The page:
Q: I am getting Comcast broadband and would like to set up a desktop PC and a laptop using wireless in my home. I will be using Windows...

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Q: I am getting Comcast broadband and would like to set up a desktop PC and a laptop using wireless in my home. I will be using Windows XP SP2 firewall, ZoneAlarm and McAfee Virus Scan. I do not have national-security access codes on my computers, so I do not need extraordinary security. I just need the normal amount for a home user. Is there something more I can do to ensure that my neighbor or someone on the street cannot access my network?


— Renée Thorkelson



A: You’re right to be concerned. I did a wireless survey recently at my office in Pioneer Square and found more than a dozen wireless networks within range. What’s more, nearly half were totally unsecured.


And having outsiders accessing your data via your wireless connection is only one of the things you need to worry about. For one thing, hackers can gain access to the Internet through your wireless connection and the nasty things they do might be tracked back to you.


Even if you don’t attract the attention of the authorities or get placed on an Internet service provider’s blacklist, the last thing you want to do is to facilitate spammers and other evildoers. Also, any traffic crossing your wireless network, including passwords used to access, say, online banking, might be snagged by someone tapping into your wireless network.


The bad news is that wireless networks are inherently less secure than wired networks, and even if you take all the reasonable steps to secure your system, a determined and knowledgeable hacker can gain access. Which doesn’t mean you shouldn’t take those reasonable steps.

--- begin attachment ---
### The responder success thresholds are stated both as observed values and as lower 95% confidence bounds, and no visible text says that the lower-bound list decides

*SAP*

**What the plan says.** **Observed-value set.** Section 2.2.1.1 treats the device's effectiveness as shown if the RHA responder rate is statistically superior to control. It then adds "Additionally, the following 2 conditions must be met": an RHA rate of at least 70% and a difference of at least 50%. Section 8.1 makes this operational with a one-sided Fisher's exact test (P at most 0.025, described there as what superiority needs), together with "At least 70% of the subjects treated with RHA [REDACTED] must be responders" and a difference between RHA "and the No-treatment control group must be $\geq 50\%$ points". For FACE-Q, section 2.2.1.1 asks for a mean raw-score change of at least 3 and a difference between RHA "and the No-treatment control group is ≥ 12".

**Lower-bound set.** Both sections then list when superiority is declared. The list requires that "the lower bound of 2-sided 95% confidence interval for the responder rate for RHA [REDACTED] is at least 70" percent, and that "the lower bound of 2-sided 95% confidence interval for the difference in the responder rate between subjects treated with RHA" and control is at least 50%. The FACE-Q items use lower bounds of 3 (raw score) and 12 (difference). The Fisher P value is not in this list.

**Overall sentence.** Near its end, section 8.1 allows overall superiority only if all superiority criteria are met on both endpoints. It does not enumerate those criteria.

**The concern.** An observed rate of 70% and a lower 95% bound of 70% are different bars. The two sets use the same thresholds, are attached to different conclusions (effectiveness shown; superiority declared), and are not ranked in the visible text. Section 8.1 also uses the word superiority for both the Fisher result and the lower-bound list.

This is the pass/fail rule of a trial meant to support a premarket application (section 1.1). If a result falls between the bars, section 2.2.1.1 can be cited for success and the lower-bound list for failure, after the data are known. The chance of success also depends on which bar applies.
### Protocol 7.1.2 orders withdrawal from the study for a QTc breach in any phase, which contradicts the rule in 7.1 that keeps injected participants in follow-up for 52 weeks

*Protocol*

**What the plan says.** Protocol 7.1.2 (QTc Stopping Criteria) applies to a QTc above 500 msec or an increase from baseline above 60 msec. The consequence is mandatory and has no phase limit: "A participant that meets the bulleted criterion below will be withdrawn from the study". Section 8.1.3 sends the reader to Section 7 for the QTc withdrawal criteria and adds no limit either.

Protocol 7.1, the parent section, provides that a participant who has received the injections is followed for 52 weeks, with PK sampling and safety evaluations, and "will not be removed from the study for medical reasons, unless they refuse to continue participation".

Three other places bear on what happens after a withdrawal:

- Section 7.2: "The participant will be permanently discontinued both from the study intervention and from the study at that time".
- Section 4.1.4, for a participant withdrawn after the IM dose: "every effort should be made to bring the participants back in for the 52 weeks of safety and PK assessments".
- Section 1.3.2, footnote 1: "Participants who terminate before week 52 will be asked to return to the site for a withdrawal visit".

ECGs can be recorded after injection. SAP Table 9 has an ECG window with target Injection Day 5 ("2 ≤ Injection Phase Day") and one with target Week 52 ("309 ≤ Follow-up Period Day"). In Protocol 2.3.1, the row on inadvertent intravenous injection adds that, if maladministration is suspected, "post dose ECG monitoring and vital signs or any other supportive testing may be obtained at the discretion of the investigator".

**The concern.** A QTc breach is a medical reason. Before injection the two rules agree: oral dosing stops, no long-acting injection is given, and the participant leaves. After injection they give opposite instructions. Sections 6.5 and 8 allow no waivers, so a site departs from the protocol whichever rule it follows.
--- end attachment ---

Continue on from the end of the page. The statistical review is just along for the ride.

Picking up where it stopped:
The first step in setting up your wireless network is to turn off broadcasting of your station identifier. Most wireless access points come configured to broadcast their names. That means anyone within range sees the access point. If you turn off the station ID broadcast, the user will have to enter the name before he or she can “see” the access point.


Second, you should use the encryption option in your wireless access point. WEP (wired equivalent privacy) can be used to encrypt your wireless traffic and to authenticate users, and you should use it for both. WEP involves an exchange of codes between the client and the access point. Be aware that someone monitoring your wireless traffic can crack the code in relatively short order, so to be effective you’d need to change the codes frequently.


Finally, you should make sure to change the user name and password for accessing the access point. The default names and passwords are well-known to hackers.


There are a number of other steps you want to take if you are especially security conscious and have the technical know-how, including only allowing connections from clients with specified MAC addresses and implementing virtual private networks for all wireless traffic. But the steps listed above should deter all “casual” hackers.


If you want to see a more detailed explanation of your security options, along with illustrations of how to implement some of them, try this Web page: arstechnica.com/guides/tweaks/home-802.11b.ars.


Q: I’m running Windows XP Professional. When I right-click on the Recycle Bin and select Properties, a window appears with a “Display delete confirmation dialog” check box. I leave it unchecked. Nevertheless, every time I try to empty the Recycle Bin, a window pops up and asks me if I’m sure I want to. How can I set Windows so that it won’t ask me if I’m sure? And why does Microsoft provide a “Display delete confirmation dialog” check box if Windows is going to ignore my preference anyway? By the way, I know how to set it so that files just get deleted when you delete them, instead of getting put in the Recycle Bin. I prefer to put them in the Recycle Bin and empty it later.


— Larry Miller, Eugene



A: That “Display delete confirmation dialog” check box is intended to allow you to receive or not to receive a confirmation dialog when you are deleting a file from a regular directory, not from the Recycle Bin. If the Recycle Bin is active and you try to delete a file from it, you will receive a confirmation dialog.


Microsoft apparently didn’t consider that users who would want the security of having a Recycle Bin wouldn’t want the security of a confirmation dialog.


Questions for Patrick Marshall may be sent by e-mail to pmarshall@seattletimes.com or pgmarshall@pgmarshall.net, or by mail at Q&A/Technology, The Seattle Times, P.O. Box 70, Seattle, WA 98111. More columns at www.seattletimes.com/columnists.